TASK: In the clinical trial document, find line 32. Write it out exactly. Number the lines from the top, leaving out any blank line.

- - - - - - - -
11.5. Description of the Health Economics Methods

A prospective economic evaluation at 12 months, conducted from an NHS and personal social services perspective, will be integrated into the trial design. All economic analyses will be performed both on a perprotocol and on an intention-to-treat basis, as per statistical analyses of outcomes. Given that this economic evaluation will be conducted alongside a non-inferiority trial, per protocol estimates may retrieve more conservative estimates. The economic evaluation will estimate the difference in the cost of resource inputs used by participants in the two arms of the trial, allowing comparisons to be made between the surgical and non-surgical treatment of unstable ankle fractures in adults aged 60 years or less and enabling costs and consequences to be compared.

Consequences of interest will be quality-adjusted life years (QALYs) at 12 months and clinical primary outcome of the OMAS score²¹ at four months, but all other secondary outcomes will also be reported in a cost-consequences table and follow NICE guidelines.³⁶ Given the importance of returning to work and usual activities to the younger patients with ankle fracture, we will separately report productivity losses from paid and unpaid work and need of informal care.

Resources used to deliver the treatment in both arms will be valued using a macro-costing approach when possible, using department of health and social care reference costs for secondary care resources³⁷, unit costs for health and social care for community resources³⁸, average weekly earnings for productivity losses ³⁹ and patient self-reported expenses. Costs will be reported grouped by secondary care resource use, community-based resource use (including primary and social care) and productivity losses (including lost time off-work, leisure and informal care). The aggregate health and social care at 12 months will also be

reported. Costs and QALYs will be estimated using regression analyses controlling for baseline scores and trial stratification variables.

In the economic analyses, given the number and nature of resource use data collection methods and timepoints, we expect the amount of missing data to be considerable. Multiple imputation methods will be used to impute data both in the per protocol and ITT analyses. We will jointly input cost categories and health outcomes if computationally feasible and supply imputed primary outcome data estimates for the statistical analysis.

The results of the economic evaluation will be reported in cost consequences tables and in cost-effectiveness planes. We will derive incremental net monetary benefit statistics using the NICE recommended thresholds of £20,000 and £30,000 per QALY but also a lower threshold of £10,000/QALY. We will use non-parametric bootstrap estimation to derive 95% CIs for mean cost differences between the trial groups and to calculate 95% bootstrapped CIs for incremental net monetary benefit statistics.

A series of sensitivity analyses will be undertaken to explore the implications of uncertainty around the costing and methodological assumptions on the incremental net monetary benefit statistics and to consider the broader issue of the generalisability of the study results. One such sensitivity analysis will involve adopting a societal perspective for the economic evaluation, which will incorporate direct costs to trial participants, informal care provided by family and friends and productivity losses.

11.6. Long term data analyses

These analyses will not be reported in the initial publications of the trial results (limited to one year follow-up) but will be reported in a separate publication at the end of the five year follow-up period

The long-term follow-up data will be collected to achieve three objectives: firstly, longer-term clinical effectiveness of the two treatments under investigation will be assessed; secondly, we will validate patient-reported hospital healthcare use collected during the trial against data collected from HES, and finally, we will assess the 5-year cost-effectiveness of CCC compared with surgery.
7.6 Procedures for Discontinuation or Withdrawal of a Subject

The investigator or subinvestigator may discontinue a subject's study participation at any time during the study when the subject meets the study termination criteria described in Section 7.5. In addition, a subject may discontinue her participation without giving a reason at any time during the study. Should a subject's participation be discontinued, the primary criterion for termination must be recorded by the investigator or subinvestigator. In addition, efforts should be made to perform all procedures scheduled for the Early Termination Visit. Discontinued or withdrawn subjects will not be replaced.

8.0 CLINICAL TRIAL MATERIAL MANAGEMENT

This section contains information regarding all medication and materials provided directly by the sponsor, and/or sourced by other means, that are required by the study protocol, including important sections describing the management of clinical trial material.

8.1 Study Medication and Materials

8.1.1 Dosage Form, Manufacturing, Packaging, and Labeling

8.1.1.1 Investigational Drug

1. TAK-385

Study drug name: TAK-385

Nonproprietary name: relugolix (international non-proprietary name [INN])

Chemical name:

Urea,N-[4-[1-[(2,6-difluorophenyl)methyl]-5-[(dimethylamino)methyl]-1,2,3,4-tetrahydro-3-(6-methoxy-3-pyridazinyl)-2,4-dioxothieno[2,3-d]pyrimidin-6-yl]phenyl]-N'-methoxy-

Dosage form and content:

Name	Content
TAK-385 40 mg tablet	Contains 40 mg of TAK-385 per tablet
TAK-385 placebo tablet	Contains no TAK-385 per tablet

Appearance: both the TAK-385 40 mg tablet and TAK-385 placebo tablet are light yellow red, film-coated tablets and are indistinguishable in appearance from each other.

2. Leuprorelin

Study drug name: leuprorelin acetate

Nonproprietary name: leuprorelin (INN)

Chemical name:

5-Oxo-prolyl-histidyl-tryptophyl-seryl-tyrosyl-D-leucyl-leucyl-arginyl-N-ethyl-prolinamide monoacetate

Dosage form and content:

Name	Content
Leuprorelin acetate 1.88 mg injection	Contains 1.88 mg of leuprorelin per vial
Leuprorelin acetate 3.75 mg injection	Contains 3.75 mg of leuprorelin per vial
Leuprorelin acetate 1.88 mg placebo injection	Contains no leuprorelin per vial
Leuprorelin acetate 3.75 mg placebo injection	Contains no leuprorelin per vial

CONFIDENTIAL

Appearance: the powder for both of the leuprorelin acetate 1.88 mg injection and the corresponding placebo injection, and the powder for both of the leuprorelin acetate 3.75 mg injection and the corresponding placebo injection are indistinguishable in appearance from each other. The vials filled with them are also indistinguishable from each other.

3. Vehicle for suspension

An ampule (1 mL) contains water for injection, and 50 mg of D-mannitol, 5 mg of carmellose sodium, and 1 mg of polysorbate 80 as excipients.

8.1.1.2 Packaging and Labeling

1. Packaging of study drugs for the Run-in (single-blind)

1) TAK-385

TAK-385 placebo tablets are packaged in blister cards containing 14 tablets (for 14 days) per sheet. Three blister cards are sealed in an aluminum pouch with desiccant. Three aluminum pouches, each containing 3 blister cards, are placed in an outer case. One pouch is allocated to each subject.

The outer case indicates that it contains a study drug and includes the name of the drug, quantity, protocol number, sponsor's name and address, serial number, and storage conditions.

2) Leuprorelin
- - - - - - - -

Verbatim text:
Chemical name: